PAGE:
Tom Boonen says Mathew Hayman deserved his win at Paris-Roubaix on his 16th attempt, even though it denied the Belgian a place in the record books

Life goes on for Tom Boonen after he was denied a record-breaking fifth Paris-Roubaix title on Sunday, with the Belgian posting a picture on social media of him feeding his young daughter after the race.

The Etixx-Quick Step veteran was beaten by one of the few people in the race older than him – Orica-GreenEdge’s Mathew Hayman, who won at the 16th attempt.

While the race looked chaotic from the outside, with an early split in the peloton resulting in the crucial time gap for the winning group, Boonen insists that it was just a ‘standard’ edition of the Hell of the North.

“We had no information,” he said. “We are just racing. Chaos, crashes, flat tyres, and racing the best way. In the race you have no idea where you are, unless you are in the front.”

Many people have speculated that this could be the last time we see Boonen on the cobbles, given the injuries and issue’s he’s faced in recent seasons.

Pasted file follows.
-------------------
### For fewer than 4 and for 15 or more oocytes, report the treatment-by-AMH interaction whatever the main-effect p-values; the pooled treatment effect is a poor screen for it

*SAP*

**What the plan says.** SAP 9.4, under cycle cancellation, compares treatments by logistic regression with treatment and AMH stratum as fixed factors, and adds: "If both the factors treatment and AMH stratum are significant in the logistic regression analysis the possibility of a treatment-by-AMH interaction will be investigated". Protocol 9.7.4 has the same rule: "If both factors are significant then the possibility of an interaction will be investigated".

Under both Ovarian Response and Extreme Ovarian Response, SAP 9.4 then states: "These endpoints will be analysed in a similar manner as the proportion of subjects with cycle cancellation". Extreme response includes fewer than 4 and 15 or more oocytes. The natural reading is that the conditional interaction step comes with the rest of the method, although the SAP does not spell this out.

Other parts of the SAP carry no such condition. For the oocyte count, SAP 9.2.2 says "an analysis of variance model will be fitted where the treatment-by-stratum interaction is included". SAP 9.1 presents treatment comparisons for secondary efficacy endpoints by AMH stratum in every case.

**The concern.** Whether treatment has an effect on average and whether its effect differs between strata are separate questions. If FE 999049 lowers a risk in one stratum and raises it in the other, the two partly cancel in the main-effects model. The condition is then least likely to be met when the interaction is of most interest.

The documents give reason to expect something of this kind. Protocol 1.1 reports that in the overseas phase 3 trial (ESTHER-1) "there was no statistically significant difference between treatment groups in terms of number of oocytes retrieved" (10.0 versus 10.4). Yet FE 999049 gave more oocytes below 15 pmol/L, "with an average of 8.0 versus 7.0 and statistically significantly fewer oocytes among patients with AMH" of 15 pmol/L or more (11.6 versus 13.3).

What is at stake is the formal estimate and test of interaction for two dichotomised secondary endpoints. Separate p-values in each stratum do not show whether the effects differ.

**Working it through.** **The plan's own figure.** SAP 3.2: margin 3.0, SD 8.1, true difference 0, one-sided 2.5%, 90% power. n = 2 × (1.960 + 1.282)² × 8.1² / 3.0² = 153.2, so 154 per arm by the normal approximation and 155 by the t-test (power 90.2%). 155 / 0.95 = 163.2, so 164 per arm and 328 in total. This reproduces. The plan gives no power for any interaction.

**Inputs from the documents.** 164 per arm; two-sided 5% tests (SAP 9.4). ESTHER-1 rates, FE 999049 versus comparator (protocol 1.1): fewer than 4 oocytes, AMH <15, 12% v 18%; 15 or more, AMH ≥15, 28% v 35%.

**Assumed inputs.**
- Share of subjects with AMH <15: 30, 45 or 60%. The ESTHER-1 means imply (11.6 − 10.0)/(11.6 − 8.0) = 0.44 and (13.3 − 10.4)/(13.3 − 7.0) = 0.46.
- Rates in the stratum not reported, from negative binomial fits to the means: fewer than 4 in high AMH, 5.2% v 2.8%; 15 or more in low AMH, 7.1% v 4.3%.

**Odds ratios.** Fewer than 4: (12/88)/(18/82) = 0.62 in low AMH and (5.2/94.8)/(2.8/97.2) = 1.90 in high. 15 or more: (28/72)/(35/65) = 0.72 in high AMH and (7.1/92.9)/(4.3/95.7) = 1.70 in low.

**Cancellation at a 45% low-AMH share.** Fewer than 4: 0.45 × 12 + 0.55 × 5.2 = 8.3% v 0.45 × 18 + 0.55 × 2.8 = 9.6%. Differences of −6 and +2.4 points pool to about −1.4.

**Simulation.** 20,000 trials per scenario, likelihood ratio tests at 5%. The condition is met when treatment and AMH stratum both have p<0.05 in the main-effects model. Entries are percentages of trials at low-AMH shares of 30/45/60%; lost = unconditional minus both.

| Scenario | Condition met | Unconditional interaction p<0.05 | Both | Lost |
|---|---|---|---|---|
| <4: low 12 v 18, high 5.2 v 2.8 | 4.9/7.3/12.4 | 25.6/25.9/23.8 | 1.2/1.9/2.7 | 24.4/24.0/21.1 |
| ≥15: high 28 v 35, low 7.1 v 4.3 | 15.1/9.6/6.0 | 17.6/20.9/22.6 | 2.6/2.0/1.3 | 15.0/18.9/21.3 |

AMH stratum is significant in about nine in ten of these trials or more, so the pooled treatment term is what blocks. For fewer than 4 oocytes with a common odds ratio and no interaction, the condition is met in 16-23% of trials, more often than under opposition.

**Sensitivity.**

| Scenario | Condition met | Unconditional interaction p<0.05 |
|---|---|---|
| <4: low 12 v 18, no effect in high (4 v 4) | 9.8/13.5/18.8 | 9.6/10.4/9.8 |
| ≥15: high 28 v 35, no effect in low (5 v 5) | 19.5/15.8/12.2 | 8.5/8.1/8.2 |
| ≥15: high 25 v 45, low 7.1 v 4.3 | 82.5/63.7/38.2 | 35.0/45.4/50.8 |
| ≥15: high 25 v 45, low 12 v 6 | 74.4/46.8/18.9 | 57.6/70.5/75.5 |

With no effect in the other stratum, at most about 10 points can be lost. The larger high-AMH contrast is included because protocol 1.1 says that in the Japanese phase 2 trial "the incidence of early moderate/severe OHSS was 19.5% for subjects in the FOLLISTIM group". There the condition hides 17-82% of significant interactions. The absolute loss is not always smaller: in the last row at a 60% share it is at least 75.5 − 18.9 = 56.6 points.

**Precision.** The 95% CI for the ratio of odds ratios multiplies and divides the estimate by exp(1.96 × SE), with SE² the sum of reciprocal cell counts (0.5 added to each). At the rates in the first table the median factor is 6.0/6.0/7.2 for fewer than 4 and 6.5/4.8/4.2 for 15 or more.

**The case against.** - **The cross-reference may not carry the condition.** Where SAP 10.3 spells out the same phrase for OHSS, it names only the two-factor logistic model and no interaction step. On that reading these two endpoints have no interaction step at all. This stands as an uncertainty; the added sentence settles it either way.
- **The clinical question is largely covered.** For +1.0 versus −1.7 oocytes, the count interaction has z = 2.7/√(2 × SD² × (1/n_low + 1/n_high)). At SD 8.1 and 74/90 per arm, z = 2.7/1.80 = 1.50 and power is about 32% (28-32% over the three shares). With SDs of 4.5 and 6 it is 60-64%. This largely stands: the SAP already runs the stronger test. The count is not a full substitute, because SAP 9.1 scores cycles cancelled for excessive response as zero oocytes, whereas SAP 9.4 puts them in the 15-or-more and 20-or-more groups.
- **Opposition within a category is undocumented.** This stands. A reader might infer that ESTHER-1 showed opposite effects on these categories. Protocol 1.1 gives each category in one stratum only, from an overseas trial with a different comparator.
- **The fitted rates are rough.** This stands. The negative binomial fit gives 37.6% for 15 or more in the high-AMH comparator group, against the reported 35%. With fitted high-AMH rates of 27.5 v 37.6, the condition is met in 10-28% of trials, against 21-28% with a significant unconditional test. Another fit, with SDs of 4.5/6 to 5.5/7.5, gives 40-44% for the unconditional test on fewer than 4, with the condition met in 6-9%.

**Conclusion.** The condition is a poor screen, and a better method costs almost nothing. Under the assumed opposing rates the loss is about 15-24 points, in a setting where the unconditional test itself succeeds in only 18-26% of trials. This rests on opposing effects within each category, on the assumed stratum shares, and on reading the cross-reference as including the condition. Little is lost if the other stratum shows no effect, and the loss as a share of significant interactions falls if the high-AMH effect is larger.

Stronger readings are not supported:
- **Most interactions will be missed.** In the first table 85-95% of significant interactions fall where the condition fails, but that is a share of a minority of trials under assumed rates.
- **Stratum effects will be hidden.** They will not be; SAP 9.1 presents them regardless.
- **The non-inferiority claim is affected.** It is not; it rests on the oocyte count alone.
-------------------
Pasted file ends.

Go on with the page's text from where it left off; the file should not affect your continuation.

Indeed, the Belgian revealed that he received a text message from the doctor who treated him after his crash in Abu Dhabi saying that April 10 was the date that he initially gave him for getting back on his bike.


Watch highlights of the 2016 Paris-Roubaix


The 35-year-old recovered much quicker than expected and raced intelligently to second place in Roubaix, but was pipped to the line by 37-year-old Hayman.

“He was the rider that no one was looking at,” he added. “Edvald Boasson Hagen is fast, Ian [Stannard] is strong, Sep [Vanmarcke] is good on cobbles and everyone in the last four to five kilometres was looking at attacks.

“When Mat passed me, he was going strong, and I thought he played it smart – Mat really deserves it, after a long time working for others.

“Paris-Roubaix is a race that others can win, that’s not a bad thing, we all tried our best, and we have to be happy with the result we get.”